2.1 A BRIEF HISTORY
Sir James Paget (Fig 1),
a prominent British surgeon and pathologist described ‘osteitis deformans’ in five middle-aged men. Although several reports of middle-aged men whose hats no longer fit had already been published in the literature,
by the end of the century,
the affliction would become widely known as Paget’s disease of bone.
Fig. 1: Sir James Paget (1814 – 1899) by John Everett Millais.
Paget described the disease as a rare,
slowly progressive inflammatory disorder which did not affect the individual’s overall general health,
but resulted in change in body shape,
size and deformity of affected bones.
2.2 PAGET’S IN CLINICAL PRACTICE
Paget’s disease demonstrates certain geographical and racial characteristics: it is more common in Great Britain,
Italy and migrants from these countries while it is particularly rare in Ireland,
the far East and Scandinavia.
Overall incidence of the disease is on a steep decline. Prevalence increases with age – those over 85 years of age are 5 times more likely to be affected than those under the age of 60.
A slight male predominance is also seen with a 3:2 male-to-female ratio reported in the literatute.
metabolic disorder may affect single or multiple bones in a synchronous or metachronous fashion; polyostotic disease is more often seen.
Patients are frequently asymptomatic and cases are usually discovered incidentally on imaging carried out for other reasons.
The most common manifestation of this disease,
is pain of the involved bone and adjacent joints. Bone turnover markers,
including bone specific alkaline phosphatase,
reflect the level of osteoblast activation,
and may be used to monitor the level of activity and therapeutic efficacy.
Paget’s disease shows a predilection for the axial skeleton with the skull and vertebral column being the most commonly affected sites.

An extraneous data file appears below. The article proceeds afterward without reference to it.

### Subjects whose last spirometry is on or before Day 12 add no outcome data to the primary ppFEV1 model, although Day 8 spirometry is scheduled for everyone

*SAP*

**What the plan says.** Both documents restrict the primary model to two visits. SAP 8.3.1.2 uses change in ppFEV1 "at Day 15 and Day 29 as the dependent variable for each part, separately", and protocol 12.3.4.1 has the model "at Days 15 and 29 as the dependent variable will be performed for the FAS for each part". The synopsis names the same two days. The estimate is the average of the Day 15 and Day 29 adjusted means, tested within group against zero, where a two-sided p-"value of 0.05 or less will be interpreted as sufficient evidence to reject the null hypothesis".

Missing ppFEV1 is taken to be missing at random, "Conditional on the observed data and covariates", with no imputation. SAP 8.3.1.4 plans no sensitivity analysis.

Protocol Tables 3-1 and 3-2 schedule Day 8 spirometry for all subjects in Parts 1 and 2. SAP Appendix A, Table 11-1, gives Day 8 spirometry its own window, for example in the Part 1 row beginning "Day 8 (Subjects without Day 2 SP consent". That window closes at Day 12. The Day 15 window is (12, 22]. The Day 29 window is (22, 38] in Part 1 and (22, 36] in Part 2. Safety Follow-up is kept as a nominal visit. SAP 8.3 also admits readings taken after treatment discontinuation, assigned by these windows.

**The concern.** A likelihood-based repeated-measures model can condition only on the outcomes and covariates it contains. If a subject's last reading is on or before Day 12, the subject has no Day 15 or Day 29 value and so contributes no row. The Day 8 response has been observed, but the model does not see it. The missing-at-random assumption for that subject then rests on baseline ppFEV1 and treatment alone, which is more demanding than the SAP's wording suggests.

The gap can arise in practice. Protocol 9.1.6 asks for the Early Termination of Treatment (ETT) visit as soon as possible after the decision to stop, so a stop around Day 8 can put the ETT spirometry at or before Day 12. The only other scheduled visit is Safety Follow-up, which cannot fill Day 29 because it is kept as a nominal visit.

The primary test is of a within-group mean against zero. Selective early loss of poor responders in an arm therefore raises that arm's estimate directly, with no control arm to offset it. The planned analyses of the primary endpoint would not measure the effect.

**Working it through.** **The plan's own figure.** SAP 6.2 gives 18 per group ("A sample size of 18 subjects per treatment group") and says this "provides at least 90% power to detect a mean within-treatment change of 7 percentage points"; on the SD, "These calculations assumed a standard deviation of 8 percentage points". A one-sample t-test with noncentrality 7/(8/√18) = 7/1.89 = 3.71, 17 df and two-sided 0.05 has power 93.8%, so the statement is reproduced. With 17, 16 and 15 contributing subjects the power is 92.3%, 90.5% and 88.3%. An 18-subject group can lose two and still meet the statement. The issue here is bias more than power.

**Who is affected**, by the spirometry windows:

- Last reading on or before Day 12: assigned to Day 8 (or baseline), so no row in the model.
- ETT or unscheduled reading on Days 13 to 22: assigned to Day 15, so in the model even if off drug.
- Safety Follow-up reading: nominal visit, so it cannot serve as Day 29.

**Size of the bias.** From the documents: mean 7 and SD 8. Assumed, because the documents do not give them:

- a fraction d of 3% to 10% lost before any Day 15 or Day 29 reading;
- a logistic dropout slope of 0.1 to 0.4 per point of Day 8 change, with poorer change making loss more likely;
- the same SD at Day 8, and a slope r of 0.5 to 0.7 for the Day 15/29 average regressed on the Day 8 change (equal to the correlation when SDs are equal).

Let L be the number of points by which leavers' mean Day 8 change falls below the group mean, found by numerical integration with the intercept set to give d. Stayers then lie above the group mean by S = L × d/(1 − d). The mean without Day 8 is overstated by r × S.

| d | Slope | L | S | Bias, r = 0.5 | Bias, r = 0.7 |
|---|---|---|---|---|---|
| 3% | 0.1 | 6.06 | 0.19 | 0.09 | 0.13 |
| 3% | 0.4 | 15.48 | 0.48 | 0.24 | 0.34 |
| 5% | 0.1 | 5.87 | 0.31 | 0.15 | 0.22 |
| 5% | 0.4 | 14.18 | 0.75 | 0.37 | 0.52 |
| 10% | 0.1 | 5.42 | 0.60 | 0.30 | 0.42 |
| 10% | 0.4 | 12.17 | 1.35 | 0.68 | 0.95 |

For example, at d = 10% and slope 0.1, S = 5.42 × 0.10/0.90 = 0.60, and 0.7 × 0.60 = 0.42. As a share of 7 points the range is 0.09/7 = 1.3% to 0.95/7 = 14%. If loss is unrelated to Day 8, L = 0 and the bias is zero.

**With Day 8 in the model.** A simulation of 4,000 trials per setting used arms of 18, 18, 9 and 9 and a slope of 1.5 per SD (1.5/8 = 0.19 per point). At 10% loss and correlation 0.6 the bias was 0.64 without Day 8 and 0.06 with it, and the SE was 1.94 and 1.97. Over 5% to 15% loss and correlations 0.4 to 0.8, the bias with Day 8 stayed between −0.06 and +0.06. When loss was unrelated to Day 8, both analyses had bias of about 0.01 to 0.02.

The pelvis is the most commonly affected part of the appendicular skeleton (Fig 2).
Fig. 2: AP radiograph of the lumbar spine showing polyostotic Paget’s disease involving both femora, ilii, T12-L2 and L5 vertebrae
2.3 PATHOLOGY OF PAGET’S DISEASE
In the initial osteolytic phase,
focal excessive osteoclastic action causes bone resorption. In the later (though still relatively early) mixed osteolytic/osteoblastic phase,
excessive osteoclastic activity continues but is accompanied by simultaneous disorganised activation of osteoblasts and fibroblasts resulting in new bone formation.
osteoblastic activity predominates,
with random deposition of dense but disorganized and structurally weak new bone.
This translates into increasing bone density and thickening of the remaining trabeculae,
giving a classic histological “mosaic pattern” of woven and lamellar bone,
which replaces the organised parallel Haversian systems that characterize normal bone.
Replacement of bone marrow with vascular and fibrous tissue is also seen in this stage.
In the late osteosclerotic “burnt-out” phase,
osteoclastic activity declines and bone turnover may return to an almost normal level.
The thickened trabeculated bone and prominent mosaic pattern persist,
and there is restoration of the marrow.
Histopathological appearances of Paget’s disease closely mirror radiological features; imaging studies can be used to stage Paget’s disease as well as monitor disease activity.